Key Suspect In Mangalore RTI Activist's Murder Is A NaMo Brigade Founder: Report

02/04/2016 5:28 PM IST | Updated 15/07/2016 8:26 AM IST
FILE - In this March 3, 2014 file photo, blood and shattered glass cover the pavement after gunmen opened fire on the driver of a passenger bus, Roger Enrique Hernandez Gutierrez, and his assistant, killing them both in Tegucigalpa, Honduras. Taxi and passenger bus drivers are targets of gangs seeking extortion money in this country with one of the highest murder rates in the world. (AP Photo/Dario Lopez-Mills, File)

The murder case of Right to Information (RTI) activist Vinayak Baliga in Mangalore has taken a new turn with the police launching a search for Naresh Shenoy, a key suspect who is one of the founders of an organisation which allegedly had close association with the Rashtriya Swayamsevak Sangh (RSS).

According to The Indian Express, Shenoy has worked with RSS leader Sullibele Chakravarthy, the mentor of the Yuva Brigade that Shenoy created in place of the NaMo Brigade after the general elections in May 2014.

51-year-old Baliga was an electrical contractor who had successfully sought out more than 90 RTIs, helping the government in tracing electricity theft in the Mangalore. On 21 March, he was attacked with sharp weapons by two men on a motorcycle when he was out on his routine morning walk. According to PTI, more than 17 stab injuries were found on his body.

A CCTV camera in a nearby office did capture the image of two men entering the lane on a two-wheeler, but the visuals were not clear, the police said.

The police raided Yuva Brigade leader Shenoy's house on 31 March but he wasn't there. Thereafter, the police declared him absconding, said Daijiworld. Reportedly, he has been missing since the day of Baliga's murder.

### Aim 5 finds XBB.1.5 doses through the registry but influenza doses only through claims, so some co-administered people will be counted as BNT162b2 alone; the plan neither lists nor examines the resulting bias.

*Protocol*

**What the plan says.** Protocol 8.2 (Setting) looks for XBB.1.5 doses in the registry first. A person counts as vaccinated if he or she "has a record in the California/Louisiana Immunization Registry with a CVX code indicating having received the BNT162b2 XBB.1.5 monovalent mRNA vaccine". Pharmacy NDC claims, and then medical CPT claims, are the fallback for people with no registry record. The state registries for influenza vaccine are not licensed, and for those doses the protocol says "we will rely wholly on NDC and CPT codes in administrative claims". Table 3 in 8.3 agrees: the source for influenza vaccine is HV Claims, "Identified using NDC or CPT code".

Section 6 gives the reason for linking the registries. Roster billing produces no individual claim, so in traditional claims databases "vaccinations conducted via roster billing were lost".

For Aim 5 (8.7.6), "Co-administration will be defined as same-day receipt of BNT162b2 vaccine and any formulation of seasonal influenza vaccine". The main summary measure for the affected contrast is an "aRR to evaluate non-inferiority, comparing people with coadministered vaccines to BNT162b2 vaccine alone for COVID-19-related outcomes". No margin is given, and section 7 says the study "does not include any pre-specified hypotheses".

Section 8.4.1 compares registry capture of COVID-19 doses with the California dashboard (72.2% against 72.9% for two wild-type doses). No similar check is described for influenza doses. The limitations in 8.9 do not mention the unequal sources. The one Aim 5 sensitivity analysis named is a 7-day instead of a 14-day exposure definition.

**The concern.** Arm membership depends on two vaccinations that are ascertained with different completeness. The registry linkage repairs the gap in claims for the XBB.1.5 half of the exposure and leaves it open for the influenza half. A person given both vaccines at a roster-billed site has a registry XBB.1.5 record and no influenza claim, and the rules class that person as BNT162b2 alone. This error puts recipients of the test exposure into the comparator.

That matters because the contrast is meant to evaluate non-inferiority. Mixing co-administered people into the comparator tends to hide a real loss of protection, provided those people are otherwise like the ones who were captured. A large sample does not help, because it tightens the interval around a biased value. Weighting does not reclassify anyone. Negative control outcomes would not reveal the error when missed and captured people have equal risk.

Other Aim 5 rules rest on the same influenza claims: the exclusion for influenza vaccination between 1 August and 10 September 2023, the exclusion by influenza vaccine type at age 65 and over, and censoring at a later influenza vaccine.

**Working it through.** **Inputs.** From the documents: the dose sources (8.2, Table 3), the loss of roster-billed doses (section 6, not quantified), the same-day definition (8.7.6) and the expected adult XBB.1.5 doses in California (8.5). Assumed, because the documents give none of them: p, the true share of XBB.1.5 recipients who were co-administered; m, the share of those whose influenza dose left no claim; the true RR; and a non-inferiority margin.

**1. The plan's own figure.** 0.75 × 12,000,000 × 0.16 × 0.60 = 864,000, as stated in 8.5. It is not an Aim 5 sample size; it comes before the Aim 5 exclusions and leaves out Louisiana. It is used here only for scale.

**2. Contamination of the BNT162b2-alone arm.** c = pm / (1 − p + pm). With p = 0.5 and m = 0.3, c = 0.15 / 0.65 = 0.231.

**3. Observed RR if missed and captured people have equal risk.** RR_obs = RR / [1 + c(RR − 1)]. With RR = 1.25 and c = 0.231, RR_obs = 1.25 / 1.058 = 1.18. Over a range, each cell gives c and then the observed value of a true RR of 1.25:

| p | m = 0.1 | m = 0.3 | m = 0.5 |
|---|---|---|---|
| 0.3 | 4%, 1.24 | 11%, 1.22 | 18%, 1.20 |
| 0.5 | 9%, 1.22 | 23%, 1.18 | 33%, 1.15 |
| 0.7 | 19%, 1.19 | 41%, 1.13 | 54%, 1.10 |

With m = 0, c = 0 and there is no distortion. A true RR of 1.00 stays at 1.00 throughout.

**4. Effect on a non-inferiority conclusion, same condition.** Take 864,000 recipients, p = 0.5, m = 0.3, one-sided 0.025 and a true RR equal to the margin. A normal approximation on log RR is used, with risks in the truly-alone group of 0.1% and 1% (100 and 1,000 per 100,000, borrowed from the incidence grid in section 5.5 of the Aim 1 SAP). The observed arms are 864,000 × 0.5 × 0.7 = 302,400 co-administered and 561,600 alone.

Reportedly, the police are unable to find the motive behind the murder of Baliga, who was also a BJP worker.

However, according to IE, his brutal end may have got something to do with the local Venkataramana Temple. Baliga had reportedly discovered misappropriation of temple funds to the tune of Rs nine crore and had filed a case against the temple authorities.

“After he found discrepancies in the accounts through various routes, including RTI and his own investigations, he approached the temple trustees and asked them for a clarification, but they refused. He then approached the court,” Ganesh Baliga, 41, a businessman who was a co-petitioner with the victim in the case said.

“The documents he obtained clearly showed that at least ₹8-9 crore of temple funds received from donors could not be accounted for,” Ganesh said.

Now, the federation of Indian Rationalist Associations has decided to take up the fight against Baliga's murder, fearing that the case may go "the Kalburgi way", reported Bangalore Mirror.

MM Kalburgi, a 77-year-old vocal and outspoken rationalist fell to the bullets of two unidentified men in Dharwad in August 2015 that sent shock waves across the country.

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